By Eelis Nguyen
I had always wanted to visit Africa. For us, the Finnish, it seems to be the undiscovered continent. After talking with some of my friends, it turned out that I had a chance to take care of two flies on one stroke: I could visit Africa and at the same time work as a volunteer. And so I got in touch with Andrew Olea of Educational Initiatives Trust (EIT). He invited me to come to Nairobi and work with the local youth.
When someone comes from a country like Finland to Kenya, he cannot but be amazed about the different kinds of lives people lead here. This is what happened to me. Compared to all the places I had travelled to before, Kenya, and Nairobi more specifically, seemed to have a very different culture. So I knew that many cultures were going to clash or, preferably, intermingle, what with having a Finnish person with Vietnamese heritage come to a multicultural city like Nairobi
Sunshine, ugali, the mwenjeji and matatus
Nairobi weather was one of the many things I had to adapt to. But this was not a negative sort of adaptation. I welcomed the sunshine and was happy to have fled away from Finland’s cold and dark winter. The weather reminded me a lot of our summer, a good Finnish summer that is.
The second thing I had to adapt to was the food. But since I’ve always been a lover of different kinds of foods, I never doubted that I would like Kenyan dishes. Of course, in Nairobi you have a wide variety to choose from, but it’s the traditional foods that I fell in love with. I can have a burger in Finland, but I can’t have ugali and chapos. There’s just something about the authentic experience of eating the food with your bare hands. My favourite combinations became chapo-matumbo, and ugali with nyama choma and kachumbari. I even brought one kilo of unga ya ugali and one of chapati flour with me back home.
The third thing to adapt to: the matatus. At the beginning I was a bit nervous about travelling alone, but after using the matatus for 2-3 weeks, I became totally comfortable. Sometimes the conductors would try to take advantage of my being a mzungu, overcharging, not returning my change, misleading (saying that it goes to the desired place, when it actually is taking another route) etc. But when things like this happened, I tried to keep my cool. In the end, that is the Kenyan way – to “be cool”. I learned good lessons on how to keep my temper and many times it paid off, since it turned out on a couple of occasions that I was the one on the wrong.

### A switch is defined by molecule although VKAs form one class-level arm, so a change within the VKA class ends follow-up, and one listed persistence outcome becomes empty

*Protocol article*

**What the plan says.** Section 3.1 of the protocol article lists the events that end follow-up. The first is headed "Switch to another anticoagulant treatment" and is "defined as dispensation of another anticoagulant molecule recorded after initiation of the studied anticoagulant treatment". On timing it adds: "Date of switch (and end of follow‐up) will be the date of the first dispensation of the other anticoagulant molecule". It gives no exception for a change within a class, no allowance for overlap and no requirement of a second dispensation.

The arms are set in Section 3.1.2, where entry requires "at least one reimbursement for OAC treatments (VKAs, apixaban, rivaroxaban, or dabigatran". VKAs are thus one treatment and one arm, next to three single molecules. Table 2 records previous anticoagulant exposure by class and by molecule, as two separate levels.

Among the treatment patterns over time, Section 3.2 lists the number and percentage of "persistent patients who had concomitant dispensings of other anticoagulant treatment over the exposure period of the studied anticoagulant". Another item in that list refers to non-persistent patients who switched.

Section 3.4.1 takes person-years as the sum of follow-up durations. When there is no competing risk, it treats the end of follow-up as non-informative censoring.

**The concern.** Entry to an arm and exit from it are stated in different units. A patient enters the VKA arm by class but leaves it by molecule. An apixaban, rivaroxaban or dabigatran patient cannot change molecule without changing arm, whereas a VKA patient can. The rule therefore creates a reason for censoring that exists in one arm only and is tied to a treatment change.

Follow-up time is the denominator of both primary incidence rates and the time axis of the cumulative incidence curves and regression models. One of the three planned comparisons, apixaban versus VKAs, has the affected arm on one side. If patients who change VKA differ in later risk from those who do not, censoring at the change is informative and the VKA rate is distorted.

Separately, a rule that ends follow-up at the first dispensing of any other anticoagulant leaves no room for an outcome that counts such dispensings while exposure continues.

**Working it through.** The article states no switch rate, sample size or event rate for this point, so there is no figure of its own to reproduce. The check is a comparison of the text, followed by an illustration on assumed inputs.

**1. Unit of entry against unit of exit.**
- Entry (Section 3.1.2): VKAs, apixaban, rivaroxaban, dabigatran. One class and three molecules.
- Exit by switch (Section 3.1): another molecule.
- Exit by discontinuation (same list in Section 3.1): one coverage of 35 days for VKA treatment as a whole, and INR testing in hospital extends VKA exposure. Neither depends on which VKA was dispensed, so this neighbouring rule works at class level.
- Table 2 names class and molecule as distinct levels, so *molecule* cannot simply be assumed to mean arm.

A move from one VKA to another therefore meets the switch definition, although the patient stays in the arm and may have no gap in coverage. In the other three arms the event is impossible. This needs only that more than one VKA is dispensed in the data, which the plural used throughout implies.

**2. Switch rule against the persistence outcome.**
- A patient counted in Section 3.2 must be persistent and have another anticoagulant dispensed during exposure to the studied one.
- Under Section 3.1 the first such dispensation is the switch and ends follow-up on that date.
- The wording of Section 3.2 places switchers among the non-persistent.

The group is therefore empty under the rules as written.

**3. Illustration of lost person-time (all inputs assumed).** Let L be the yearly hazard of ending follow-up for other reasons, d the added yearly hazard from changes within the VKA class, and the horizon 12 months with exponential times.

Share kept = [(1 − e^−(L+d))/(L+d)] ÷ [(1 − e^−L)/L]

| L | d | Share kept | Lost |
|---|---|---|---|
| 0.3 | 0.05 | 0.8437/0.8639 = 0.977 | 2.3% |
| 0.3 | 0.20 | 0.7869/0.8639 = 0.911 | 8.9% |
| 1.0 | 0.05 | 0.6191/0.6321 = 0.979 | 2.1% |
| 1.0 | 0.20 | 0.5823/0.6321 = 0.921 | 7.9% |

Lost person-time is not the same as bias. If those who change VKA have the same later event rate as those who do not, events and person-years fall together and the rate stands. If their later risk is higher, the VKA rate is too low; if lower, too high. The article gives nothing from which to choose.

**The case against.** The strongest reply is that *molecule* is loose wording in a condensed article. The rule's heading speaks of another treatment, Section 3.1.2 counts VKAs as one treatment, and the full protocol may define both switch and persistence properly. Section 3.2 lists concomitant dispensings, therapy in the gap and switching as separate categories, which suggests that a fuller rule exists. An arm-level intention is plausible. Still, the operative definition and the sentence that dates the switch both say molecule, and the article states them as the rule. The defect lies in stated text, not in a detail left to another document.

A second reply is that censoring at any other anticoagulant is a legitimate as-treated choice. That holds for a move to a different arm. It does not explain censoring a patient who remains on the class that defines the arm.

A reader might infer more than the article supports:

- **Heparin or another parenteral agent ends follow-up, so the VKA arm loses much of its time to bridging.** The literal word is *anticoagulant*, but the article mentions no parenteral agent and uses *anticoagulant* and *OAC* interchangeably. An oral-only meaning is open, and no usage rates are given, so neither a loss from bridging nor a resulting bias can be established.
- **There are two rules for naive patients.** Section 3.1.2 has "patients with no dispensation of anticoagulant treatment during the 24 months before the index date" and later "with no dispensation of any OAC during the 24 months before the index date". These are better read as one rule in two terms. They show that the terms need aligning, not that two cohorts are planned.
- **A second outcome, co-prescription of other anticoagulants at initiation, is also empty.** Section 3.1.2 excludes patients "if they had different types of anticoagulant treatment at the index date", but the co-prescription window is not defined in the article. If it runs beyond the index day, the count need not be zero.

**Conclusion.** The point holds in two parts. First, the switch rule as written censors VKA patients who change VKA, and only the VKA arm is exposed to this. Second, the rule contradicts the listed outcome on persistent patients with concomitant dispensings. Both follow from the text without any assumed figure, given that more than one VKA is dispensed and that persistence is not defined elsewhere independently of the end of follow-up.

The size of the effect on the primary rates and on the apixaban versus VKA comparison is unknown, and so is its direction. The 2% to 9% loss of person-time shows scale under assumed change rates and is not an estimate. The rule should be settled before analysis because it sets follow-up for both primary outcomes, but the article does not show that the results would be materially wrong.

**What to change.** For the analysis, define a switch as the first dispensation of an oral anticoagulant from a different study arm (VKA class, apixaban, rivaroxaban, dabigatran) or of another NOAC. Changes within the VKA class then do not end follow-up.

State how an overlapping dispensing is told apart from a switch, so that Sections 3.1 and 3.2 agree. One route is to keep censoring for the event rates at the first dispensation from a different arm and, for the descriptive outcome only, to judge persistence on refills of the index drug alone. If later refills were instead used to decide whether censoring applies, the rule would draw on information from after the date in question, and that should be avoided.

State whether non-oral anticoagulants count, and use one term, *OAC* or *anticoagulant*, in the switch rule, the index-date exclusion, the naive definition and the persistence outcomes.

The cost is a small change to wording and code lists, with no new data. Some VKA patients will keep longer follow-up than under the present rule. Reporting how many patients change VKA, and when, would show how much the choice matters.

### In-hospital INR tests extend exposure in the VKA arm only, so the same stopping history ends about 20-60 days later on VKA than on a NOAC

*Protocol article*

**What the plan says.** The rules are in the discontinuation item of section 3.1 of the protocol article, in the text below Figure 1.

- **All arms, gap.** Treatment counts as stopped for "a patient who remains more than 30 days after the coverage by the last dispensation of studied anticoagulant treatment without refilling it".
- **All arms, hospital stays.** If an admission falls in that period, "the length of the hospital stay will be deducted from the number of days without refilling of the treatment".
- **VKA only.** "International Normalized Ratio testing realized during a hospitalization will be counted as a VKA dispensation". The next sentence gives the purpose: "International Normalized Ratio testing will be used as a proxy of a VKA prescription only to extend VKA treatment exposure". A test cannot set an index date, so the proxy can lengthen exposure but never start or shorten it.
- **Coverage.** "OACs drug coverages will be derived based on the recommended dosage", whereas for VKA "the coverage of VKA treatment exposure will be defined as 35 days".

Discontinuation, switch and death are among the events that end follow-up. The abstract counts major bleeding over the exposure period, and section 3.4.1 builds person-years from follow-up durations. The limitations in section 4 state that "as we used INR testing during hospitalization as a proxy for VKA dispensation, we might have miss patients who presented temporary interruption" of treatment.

Apart from all that I have mentioned above, obviously I also had to get accustomed to the people as well. Kenyans came across as very friendly, happy and social. Of course walking down the streets and getting stared at made me feel quite the opposite from time to time, but the people that I actually got to know better, they were just great. So my experience with the people was definitely positive, and it was precisely the people who made the trip worthwhile.
Working in the “East”
My work for EIT was to coach football. The aim was to keep the youngsters of Eastland’s active and out of harm’s way. Anyway, I met most of my teams during the very first week. Practically I had two different teams: 1) the seniors (guys who finished secondary school) and 2) the class 8 leavers.
Time really flew past. I must admit that this time was just too short to bare fruit in the football sense. Six training sessions are not enough if one wants to see improvement on the pitch. But I’m also happy to admit that I witnessed improvement in the more important aspect of the “game”, that is, improvement off the pitch. The boys learned some valuable lessons about life, virtues and manners. I learned a lot as well. I guess that two weeks can’t make anyone the next Ronaldinho, but it is enough for people from two different cultures to interact, learn and exchange ideas, values and emotions.
“Coach, we’re undefeated!”
Our first match was on Saturday 13th of February 2010. The legendary Luke Ombati had tried to gather his best players (some of them were so African that they did not manage to show up) and they were happy to face us in our maiden match. After small difficulties, we ended up winning the match 4-3.
The second match was against Strathmore University. The game was a very tough one for us. Apart from poor refereeing, my players were also struggling against an opponent twice their size; not only physical size, but I guess many of those guys had more experience than our team. It all came down to who wanted it more. We did and after playing nearly 100 minutes, the final score was 2-1 for us.
On week 9, we played a team from Buru Buru called Sports Connection. This team played in the Super League and on Friday the 5th of March, we beat them 3-1. Again we played much better football than our opponents and we deserved the win.
Sunday the 14th of March was the last day of football for me and the senior team of EC. We were blessed by a chance to play one more match against Luke’s team. This time Luke was able to summon all of his best players but we still beat them 4-2. It was a shame that we conceded even two goals, for we were quite clearly the stronger side.
My whole time in Kenya was a wonderful gift from God. So I thank Him above all for this beautiful experience. I learnt so many things and I’m sure that I was able to teach something as well. I pray that one day I’ll return to roast some meat, make some ugali and play some football with these young players from the Eastlands.
Eelis is a 4th year BA (Political Science) student at Helsinki University, Finland.